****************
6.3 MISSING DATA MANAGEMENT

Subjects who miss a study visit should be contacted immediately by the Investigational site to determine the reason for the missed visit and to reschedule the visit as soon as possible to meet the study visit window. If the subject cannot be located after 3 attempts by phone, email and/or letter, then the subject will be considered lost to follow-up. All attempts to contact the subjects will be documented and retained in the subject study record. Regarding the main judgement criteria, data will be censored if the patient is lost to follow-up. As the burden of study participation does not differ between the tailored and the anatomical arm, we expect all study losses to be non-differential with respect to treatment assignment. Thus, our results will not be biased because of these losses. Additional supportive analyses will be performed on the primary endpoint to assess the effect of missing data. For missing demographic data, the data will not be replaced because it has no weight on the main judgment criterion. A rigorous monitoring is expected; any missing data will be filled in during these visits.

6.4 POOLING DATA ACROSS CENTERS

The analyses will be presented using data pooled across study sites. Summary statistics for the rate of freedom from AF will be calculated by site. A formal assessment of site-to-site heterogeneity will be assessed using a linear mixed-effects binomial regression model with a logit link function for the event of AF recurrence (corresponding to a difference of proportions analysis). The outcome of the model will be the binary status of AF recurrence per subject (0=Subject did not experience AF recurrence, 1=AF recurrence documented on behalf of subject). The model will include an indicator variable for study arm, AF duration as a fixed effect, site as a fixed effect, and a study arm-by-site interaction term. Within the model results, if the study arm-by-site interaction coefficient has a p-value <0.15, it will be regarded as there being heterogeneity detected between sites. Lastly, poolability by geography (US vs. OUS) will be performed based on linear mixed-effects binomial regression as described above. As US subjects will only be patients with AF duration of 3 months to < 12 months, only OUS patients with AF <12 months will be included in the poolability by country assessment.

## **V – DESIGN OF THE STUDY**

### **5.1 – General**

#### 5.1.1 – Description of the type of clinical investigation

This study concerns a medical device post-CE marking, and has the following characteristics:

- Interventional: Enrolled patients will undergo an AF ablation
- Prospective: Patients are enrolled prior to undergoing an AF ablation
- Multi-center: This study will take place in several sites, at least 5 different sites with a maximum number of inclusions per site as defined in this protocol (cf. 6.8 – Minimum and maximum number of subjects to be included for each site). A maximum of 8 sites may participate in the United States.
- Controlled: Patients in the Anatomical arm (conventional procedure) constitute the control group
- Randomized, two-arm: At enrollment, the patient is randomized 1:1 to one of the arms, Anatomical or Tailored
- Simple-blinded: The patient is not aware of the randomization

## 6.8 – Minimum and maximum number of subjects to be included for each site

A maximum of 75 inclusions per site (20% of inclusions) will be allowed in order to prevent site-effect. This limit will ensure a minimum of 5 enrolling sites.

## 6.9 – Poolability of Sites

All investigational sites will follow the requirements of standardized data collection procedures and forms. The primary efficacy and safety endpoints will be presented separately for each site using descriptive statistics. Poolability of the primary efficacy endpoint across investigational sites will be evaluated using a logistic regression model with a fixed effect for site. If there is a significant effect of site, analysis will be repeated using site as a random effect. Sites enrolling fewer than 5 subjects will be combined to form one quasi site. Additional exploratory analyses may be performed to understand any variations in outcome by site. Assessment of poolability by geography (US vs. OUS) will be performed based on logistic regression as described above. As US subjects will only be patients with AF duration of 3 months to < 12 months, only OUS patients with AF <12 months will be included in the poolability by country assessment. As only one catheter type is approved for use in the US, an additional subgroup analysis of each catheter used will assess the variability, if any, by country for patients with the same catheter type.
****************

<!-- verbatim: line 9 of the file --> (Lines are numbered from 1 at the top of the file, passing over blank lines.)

- Interventional: Enrolled patients will undergo an AF ablation